LONDON, ENGLAND - SEPTEMBER 14: The gun carriage bearing the coffin of the late Queen Elizabeth II departs Buckingham Palace, transferring the coffin to The Palace of Westminster on September 14, 2022 in London, United Kingdom. Queen Elizabeth II's coffin is taken in procession on a Gun Carriage of The King's Troop Royal Horse Artillery from Buckingham Palace to Westminster Hall where she will lay in state until the early morning of her funeral. Queen Elizabeth II died at Balmoral Castle in Scotland on September 8, 2022, and is succeeded by her eldest son, King Charles III. (Photo by Daniel Leal - Pool/Getty Images)
The Queen's final resting place will be the King George VI memorial chapel. (Photo by Daniel Leal/Pool/Getty Images)

The last state funeral in the UK was Churchill's in 1965. Princess Diana, Queen Mother and Prince Philip all had ceremonial funerals instead.

The last state funeral for a sovereign was for the Queen's father, George VI, in 1952.

Who is attending?

Around 500 dignitaries and world leaders are attending the funeral, making it one of the biggest diplomatic gatherings in decades.

They are being joined by senior royals – including King Charles and the Queen Consort – and prime minister Liz Truss and her predecessors.

Other high-profile names on the guest list include US president Joe Biden, France's Emmanuel Macron and Canadian leader Justin Trudeau.

LONDON, ENGLAND - SEPTEMBER 19: U.S. President Joe Biden and first lady Jill Biden arrive ahead of the State Funeral of Queen Elizabeth II at Westminster Abbey on September 19, 2022 in London, England. Elizabeth Alexandra Mary Windsor was born in Bruton Street, Mayfair, London on 21 April 1926. She married Prince Philip in 1947 and ascended the throne of the United Kingdom and Commonwealth on 6 February 1952 after the death of her Father, King George VI. Queen Elizabeth II died at Balmoral Castle in Scotland on September 8, 2022, and is succeeded by her eldest son, King Charles III. (Photo by Phil Noble - WPA Pool/Getty Images)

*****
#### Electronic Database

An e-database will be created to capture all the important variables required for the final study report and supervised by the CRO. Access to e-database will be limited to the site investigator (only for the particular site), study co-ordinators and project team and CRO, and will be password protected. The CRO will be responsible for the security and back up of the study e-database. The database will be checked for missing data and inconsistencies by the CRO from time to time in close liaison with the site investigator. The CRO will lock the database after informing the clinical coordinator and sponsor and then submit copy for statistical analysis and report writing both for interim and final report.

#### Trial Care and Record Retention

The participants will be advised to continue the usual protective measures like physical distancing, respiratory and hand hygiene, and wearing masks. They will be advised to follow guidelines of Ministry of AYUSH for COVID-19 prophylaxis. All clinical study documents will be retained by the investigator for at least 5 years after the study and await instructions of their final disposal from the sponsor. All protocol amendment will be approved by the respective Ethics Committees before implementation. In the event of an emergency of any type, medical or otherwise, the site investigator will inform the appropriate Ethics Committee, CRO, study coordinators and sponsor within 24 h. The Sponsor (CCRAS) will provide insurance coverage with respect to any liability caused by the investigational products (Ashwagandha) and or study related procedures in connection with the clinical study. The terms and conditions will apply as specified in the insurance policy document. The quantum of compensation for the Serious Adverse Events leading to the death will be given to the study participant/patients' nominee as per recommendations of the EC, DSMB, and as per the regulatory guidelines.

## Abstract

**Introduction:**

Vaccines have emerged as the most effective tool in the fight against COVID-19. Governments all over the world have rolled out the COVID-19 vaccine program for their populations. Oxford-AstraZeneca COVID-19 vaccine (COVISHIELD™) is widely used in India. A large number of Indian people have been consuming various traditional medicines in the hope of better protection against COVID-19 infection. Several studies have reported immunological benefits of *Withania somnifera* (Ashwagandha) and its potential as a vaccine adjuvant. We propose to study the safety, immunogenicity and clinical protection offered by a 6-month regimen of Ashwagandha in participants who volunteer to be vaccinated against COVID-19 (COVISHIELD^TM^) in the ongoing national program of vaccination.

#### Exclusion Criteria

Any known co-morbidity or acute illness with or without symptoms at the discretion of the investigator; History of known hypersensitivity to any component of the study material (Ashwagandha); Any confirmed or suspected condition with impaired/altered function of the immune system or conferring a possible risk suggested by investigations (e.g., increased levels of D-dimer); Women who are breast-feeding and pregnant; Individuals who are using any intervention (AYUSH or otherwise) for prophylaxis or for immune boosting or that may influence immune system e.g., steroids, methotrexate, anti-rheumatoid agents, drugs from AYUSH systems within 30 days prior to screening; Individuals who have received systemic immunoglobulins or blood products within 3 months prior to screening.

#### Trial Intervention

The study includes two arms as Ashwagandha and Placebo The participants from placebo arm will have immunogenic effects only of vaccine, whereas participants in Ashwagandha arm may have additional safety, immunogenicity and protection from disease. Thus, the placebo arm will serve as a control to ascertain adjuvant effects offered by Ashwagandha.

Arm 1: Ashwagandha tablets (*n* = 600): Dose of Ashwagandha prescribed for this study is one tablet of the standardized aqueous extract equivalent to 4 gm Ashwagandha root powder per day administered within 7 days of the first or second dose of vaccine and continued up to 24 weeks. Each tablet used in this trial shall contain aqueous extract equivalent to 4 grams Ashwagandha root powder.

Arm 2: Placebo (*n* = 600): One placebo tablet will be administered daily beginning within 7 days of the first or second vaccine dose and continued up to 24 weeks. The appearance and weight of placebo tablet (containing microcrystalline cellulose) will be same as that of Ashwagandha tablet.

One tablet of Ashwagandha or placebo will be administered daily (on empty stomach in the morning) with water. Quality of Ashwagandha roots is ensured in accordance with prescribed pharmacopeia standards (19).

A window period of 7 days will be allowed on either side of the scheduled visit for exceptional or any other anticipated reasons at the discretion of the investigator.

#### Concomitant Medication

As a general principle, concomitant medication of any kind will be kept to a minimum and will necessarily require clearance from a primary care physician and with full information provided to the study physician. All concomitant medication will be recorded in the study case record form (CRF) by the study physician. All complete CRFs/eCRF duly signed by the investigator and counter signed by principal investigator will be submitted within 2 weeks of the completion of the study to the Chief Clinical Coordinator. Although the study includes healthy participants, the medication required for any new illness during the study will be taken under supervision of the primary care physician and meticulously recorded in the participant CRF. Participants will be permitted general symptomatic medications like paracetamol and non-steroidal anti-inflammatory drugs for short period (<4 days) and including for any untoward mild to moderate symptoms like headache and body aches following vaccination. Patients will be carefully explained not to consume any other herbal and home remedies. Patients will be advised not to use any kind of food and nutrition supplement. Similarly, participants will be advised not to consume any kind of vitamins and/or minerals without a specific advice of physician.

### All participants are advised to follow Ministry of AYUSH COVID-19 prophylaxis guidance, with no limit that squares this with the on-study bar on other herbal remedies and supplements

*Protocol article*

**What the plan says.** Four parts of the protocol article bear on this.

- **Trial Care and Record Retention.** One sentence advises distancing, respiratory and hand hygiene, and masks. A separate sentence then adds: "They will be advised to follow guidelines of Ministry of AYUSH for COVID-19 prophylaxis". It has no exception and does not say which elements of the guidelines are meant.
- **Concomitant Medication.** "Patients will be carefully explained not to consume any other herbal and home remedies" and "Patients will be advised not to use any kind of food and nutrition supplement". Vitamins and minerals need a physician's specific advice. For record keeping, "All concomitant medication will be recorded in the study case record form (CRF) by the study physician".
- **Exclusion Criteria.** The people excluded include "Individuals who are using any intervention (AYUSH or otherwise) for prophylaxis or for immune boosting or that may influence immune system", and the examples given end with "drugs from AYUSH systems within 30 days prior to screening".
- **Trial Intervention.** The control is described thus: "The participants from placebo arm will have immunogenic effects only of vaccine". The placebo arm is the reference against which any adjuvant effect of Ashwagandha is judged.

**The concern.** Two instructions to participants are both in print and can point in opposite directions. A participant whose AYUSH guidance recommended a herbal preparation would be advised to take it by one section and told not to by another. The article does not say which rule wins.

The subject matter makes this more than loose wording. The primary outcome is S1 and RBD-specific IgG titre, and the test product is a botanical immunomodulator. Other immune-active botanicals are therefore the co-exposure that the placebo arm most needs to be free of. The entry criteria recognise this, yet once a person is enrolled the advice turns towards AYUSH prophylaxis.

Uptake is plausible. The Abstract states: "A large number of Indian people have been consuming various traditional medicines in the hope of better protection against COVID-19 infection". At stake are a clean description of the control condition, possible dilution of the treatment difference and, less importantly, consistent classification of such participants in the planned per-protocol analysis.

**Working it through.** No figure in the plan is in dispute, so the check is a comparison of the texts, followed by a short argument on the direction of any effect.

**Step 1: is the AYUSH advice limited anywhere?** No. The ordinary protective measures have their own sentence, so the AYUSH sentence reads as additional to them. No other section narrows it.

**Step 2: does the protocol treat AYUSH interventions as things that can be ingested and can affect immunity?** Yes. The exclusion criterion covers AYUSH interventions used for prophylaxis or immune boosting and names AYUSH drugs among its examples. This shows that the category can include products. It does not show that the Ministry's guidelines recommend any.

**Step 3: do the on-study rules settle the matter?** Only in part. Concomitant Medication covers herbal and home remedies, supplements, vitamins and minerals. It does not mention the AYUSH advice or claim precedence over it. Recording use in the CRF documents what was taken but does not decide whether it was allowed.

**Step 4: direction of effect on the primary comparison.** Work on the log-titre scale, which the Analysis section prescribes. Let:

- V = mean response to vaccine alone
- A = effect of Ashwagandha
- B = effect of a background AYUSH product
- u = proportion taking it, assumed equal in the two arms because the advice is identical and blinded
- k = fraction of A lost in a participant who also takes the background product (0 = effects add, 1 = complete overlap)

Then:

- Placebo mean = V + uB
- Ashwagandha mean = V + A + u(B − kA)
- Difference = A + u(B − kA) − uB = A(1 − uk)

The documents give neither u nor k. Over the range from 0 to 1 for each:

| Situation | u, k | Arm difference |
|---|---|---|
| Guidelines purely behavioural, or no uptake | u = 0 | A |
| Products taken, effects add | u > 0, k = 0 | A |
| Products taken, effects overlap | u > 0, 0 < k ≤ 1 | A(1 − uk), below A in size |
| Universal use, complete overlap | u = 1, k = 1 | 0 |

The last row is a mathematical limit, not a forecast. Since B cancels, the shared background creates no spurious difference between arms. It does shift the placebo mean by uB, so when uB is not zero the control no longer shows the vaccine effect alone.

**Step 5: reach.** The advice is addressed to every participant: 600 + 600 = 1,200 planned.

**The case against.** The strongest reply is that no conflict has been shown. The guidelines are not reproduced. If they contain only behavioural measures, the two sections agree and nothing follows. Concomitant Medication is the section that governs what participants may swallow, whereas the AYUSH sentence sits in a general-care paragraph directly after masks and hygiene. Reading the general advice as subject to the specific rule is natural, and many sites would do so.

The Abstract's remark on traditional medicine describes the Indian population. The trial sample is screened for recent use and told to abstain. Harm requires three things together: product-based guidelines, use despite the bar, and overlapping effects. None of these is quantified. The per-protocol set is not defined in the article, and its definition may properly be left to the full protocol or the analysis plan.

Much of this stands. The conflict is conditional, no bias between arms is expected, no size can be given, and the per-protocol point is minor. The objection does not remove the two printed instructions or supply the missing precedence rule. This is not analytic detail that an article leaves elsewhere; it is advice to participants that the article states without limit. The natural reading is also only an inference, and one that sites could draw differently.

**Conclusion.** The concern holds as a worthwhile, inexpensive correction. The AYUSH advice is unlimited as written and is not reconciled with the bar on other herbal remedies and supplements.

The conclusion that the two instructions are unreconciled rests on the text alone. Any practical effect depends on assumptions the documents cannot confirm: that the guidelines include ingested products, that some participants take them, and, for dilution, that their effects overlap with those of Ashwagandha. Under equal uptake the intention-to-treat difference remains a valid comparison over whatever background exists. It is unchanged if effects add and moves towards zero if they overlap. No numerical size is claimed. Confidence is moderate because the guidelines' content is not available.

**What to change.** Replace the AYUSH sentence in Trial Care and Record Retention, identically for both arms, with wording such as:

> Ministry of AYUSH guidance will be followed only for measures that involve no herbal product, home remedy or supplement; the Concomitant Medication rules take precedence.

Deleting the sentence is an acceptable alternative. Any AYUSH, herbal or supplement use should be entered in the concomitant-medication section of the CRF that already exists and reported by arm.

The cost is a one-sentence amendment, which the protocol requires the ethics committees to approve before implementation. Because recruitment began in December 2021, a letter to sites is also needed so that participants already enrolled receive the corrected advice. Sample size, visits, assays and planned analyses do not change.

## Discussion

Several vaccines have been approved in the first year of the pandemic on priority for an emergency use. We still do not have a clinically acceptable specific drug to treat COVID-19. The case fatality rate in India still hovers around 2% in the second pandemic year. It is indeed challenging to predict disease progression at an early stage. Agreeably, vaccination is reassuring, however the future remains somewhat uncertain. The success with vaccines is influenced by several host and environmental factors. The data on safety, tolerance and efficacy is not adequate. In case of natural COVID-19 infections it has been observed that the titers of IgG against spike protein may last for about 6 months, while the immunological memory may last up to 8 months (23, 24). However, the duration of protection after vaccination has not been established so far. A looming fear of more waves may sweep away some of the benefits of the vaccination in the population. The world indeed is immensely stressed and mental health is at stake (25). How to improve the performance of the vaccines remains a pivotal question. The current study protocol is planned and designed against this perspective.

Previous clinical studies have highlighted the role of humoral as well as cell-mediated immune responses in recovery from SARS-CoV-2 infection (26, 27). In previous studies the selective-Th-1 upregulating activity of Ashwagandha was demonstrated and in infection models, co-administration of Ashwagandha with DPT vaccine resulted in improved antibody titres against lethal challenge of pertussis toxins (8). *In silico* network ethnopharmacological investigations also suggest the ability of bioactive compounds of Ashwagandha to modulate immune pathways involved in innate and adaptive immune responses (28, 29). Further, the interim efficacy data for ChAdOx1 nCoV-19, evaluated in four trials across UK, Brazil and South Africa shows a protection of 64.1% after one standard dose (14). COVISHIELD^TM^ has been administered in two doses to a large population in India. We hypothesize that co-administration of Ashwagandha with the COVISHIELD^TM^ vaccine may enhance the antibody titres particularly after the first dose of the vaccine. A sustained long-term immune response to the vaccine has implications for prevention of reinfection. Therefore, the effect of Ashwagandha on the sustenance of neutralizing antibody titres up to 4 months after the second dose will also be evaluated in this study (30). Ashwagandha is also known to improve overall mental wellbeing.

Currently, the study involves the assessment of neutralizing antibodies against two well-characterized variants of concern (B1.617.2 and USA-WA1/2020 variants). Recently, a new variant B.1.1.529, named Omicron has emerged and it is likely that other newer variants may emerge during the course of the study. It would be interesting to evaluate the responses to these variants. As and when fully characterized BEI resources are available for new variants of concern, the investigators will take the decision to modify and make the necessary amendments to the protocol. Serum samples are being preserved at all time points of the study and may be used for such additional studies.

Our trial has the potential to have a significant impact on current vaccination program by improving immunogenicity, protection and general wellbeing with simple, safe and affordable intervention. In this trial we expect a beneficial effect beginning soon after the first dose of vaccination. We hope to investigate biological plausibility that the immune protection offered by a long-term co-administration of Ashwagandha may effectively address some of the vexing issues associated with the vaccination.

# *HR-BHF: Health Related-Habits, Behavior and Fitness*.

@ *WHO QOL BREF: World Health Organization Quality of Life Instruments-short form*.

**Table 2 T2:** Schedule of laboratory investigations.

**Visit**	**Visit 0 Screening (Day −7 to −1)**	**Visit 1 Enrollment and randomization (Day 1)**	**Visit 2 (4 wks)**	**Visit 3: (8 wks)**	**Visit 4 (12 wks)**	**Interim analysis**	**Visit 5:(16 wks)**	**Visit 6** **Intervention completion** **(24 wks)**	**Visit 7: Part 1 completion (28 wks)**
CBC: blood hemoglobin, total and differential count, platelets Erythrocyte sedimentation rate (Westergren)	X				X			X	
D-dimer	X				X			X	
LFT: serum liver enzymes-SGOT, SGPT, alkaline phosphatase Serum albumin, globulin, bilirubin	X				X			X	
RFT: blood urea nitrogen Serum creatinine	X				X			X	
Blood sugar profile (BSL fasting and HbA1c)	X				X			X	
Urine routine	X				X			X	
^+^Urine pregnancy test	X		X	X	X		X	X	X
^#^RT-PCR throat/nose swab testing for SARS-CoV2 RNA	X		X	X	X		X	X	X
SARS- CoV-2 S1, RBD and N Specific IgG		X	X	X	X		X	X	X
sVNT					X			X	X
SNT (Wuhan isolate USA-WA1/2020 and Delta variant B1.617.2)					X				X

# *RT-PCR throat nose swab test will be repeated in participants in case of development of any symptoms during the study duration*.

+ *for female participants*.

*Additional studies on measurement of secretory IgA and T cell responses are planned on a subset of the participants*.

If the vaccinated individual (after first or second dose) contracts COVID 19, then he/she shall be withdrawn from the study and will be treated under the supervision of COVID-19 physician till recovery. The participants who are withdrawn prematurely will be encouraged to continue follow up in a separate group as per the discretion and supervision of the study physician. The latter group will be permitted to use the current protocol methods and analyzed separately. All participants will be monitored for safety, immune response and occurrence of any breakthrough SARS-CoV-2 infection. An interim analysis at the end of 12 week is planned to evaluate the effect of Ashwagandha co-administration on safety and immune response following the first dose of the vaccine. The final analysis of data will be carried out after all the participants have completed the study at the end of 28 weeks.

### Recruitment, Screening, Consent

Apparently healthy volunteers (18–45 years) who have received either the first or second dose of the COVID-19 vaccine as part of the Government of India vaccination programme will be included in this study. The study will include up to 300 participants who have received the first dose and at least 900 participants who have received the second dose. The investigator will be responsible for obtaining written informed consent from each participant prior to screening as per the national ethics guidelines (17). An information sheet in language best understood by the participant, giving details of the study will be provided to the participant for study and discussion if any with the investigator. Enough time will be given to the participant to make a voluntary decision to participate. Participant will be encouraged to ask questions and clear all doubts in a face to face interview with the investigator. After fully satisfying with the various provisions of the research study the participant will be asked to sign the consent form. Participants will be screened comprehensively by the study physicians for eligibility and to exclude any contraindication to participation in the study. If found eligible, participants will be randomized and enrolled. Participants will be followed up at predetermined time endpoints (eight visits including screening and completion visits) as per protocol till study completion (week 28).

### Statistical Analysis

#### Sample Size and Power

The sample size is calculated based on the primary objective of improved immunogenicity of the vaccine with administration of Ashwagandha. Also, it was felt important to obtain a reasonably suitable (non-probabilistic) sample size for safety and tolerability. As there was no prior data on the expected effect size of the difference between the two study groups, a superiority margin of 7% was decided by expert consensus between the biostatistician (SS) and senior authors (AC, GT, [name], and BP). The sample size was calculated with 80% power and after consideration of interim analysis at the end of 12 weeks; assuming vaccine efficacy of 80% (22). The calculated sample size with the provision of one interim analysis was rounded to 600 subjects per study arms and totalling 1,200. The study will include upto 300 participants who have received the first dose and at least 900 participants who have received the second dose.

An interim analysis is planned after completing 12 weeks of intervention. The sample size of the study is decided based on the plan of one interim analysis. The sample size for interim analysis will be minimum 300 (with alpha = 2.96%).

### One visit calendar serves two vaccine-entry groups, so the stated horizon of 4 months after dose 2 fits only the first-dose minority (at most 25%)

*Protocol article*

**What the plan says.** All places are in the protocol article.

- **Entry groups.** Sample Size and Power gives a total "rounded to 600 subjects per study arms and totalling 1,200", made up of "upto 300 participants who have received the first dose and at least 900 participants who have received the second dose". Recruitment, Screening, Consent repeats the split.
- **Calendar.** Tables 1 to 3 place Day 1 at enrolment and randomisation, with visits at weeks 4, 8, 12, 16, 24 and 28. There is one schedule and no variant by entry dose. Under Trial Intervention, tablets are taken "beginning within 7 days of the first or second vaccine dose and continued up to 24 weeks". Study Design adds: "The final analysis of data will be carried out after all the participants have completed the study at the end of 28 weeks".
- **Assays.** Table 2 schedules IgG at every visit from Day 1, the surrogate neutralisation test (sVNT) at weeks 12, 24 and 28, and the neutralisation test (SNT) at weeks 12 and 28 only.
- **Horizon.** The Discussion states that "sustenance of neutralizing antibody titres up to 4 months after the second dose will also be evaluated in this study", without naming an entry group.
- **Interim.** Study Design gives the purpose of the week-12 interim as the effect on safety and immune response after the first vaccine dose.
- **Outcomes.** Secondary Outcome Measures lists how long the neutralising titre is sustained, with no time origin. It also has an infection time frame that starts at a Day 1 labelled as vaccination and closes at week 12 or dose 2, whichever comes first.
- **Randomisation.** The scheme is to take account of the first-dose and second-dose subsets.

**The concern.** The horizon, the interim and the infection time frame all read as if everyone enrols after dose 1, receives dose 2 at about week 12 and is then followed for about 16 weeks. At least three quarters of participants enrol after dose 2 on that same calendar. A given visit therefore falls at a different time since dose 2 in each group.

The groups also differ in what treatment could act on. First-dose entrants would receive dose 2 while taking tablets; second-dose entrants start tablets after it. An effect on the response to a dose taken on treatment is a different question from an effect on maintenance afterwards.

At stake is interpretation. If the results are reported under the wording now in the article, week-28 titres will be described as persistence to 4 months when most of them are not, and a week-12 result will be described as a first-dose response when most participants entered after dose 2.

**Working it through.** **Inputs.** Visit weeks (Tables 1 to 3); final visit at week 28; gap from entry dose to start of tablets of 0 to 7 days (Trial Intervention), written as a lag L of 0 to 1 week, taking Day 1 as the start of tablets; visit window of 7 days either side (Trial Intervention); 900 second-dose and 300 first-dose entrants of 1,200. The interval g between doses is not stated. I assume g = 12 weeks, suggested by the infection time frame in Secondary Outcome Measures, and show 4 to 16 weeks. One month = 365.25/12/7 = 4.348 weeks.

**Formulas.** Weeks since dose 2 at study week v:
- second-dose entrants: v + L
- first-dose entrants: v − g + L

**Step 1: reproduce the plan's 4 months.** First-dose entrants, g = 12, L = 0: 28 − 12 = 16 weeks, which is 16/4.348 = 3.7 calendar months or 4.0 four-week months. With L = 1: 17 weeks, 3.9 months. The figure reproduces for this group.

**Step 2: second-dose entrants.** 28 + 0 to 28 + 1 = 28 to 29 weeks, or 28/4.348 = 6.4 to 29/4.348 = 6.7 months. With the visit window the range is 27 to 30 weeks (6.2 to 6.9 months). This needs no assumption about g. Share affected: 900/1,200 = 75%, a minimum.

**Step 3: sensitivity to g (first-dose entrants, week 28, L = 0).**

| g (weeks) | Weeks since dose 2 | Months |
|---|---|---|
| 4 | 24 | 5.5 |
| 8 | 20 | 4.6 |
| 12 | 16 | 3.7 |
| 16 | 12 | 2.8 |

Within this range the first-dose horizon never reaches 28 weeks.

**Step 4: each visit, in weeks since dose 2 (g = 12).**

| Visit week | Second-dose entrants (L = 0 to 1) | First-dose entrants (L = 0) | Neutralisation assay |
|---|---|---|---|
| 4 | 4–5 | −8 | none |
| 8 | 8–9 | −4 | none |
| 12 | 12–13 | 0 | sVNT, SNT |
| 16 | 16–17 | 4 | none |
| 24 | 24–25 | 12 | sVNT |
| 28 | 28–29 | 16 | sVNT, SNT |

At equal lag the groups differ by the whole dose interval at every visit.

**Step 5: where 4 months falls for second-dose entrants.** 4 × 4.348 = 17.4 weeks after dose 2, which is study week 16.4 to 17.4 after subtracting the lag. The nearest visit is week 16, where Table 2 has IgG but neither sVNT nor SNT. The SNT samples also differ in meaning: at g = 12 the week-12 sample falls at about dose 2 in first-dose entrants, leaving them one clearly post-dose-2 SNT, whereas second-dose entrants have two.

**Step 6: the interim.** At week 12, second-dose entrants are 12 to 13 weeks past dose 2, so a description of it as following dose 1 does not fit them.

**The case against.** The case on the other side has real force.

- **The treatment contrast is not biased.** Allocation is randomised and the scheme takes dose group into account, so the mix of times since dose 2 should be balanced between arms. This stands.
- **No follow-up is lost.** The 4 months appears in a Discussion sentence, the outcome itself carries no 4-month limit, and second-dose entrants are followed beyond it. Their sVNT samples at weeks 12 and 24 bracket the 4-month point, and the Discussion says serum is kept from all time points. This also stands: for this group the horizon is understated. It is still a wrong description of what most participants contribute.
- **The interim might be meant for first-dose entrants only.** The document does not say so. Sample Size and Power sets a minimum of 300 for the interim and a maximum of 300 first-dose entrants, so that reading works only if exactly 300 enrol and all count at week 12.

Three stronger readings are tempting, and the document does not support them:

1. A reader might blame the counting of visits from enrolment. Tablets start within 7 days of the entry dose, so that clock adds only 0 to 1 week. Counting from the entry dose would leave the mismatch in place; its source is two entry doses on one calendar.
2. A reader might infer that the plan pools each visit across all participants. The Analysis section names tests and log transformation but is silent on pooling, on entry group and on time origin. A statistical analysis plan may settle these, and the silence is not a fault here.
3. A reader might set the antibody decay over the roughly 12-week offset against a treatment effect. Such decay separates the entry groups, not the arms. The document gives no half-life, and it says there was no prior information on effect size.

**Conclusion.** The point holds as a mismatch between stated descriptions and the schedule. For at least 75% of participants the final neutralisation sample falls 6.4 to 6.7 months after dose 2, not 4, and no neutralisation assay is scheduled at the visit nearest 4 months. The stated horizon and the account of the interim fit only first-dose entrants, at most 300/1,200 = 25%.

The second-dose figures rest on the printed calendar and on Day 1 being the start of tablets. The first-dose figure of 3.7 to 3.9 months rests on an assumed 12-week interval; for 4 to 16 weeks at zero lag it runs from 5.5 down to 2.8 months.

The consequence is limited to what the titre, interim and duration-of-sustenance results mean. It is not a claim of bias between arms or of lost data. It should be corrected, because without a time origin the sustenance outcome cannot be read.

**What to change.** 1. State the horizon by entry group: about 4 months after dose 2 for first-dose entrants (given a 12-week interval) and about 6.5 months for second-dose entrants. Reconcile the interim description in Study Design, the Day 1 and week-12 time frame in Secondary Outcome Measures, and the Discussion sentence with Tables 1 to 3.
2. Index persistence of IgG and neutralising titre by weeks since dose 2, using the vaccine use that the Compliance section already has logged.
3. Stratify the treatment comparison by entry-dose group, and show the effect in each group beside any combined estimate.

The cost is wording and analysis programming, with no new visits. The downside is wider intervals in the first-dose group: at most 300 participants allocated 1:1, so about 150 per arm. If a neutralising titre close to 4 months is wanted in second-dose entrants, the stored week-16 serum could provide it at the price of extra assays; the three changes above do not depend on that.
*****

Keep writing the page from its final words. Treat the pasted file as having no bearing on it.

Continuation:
President Joe Biden and first lady Jill Biden arrive at the Queen's funeral. (Photo by Phil Noble - WPA Pool/Getty Images)

Read more: What will King Charles' reign be called?

Due to political tensions, not every country is welcome. Invites were not to sent to officials from Russia, Belarus, Syria, Venezuela, Afghanistan or Myanmar.

Iran, North Korea and Nicaragua are only being represented at an ambassadorial level.